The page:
Pure prayer politics

The Catholic Church would benefit from moderation and ideological unity.

Brian Reinken

In August, Pope Francis alluded to the increasing liberalization of the Catholic Church’s adherents by saying that the church can’t afford to focus on social issues “all the time.”

To those who read the interview in full, it becomes clear that Francis’ comment stemmed not from an ambitious desire to reverse Catholic opinion on social issues such as contraception, marriage equality and abortion — “The teaching of the church,” Francis asserted, “is clear” — but rather from the need to avoid alienating the devout and any potential converts. His words constitute a reactive, not a liberal, message that is designed to protect the Vatican’s
interests.

More questionable than the message’s intent, however, is the manner in which the Catholic bureaucracy will interpret the pope’s call to action.

John Nienstedt, archbishop of Minneapolis and St. Paul, serves as a good example of how the message could be lost in translation.

A few weeks before Francis’ comment, Nienstedt assured his congregation that the “Father of Lies” is “the source” behind “sodomy, contraception, abortion” and “the redefinition of marriage.”

Nienstedt’s rhetoric is perhaps the epitome of the language Francis has renounced. The pope, for what it’s worth, could feel exactly the same way as Nienstedt. What separates Francis from his subordinate is that he knows better than to vocalize his political opinion in such a polarizing way.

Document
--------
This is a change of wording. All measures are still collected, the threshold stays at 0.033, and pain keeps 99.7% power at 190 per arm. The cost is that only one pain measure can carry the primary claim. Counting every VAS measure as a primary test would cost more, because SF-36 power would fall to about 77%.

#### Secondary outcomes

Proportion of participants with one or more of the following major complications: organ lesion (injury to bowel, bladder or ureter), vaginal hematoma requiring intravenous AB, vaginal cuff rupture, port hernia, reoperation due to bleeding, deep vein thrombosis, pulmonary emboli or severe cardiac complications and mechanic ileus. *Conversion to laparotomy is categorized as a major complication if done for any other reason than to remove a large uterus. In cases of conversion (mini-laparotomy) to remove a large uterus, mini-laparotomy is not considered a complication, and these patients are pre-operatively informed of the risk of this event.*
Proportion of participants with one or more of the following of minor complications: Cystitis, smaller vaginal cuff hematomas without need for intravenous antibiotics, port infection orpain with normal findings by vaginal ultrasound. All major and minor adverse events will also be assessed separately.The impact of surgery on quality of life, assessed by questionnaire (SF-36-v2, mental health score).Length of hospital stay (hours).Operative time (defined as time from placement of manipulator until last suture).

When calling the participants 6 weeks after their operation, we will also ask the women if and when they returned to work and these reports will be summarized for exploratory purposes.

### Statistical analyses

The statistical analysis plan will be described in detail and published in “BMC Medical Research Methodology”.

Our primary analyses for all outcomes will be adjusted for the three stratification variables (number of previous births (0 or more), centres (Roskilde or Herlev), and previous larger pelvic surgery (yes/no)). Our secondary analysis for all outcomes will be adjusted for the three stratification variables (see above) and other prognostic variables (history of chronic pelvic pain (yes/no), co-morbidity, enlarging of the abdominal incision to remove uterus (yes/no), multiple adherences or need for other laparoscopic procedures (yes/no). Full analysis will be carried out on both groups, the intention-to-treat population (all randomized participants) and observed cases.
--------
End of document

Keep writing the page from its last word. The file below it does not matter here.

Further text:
Ultimately, of course, Francis will be unable to control how his message is received by church leadership. Renowned for his continual harangues against marriage equality and homosexuality, Nienstedt doesn’t seem the type to back away from the social war that he’s become (in)famous for waging. It’s almost certain that some local parishes will disregard Francis’ message and continue to focus the limelight on social issues.

In the eyes of the church, however, a message from the pope is a message from God. Francis is literally infallible, and to dismiss his orders sets a dangerous precedent. When a highly centralized bureaucracy begins to defy its supreme commander, the state’s center doesn’t hold. It should be remembered that one of Martin Luther’s foremost grievances with the Catholic Church was its doctrine of papal infallibility — and look where he ended up.

For better or worse, the Catholic public is now sufficiently powerful to influence politics within the Vatican. In an age when skepticism and secularism are becoming more and more ubiquitous, the church cannot afford to squabble within itself. It would benefit from the pursuit of political and rhetorical moderation. Extremism and partisanism will decrease both the church’s legitimacy and its political efficacy. If Catholicism is to remain relevant in a globalized world, it needs to be willing to consider new viewpoints, not merely those who hail from the ancient regime. Compromising with a changing world doesn’t necessarily mean compromising the church’s beliefs.

Francis appears to recognize the delicate situation of the Catholic Church. Nienstedt does not. The archbishop should realize that Satan, occupied by his 9-to-5 job at Planned Parenthood, cannot threaten the Catholic Church nearly as well as can the church’s very own bishops.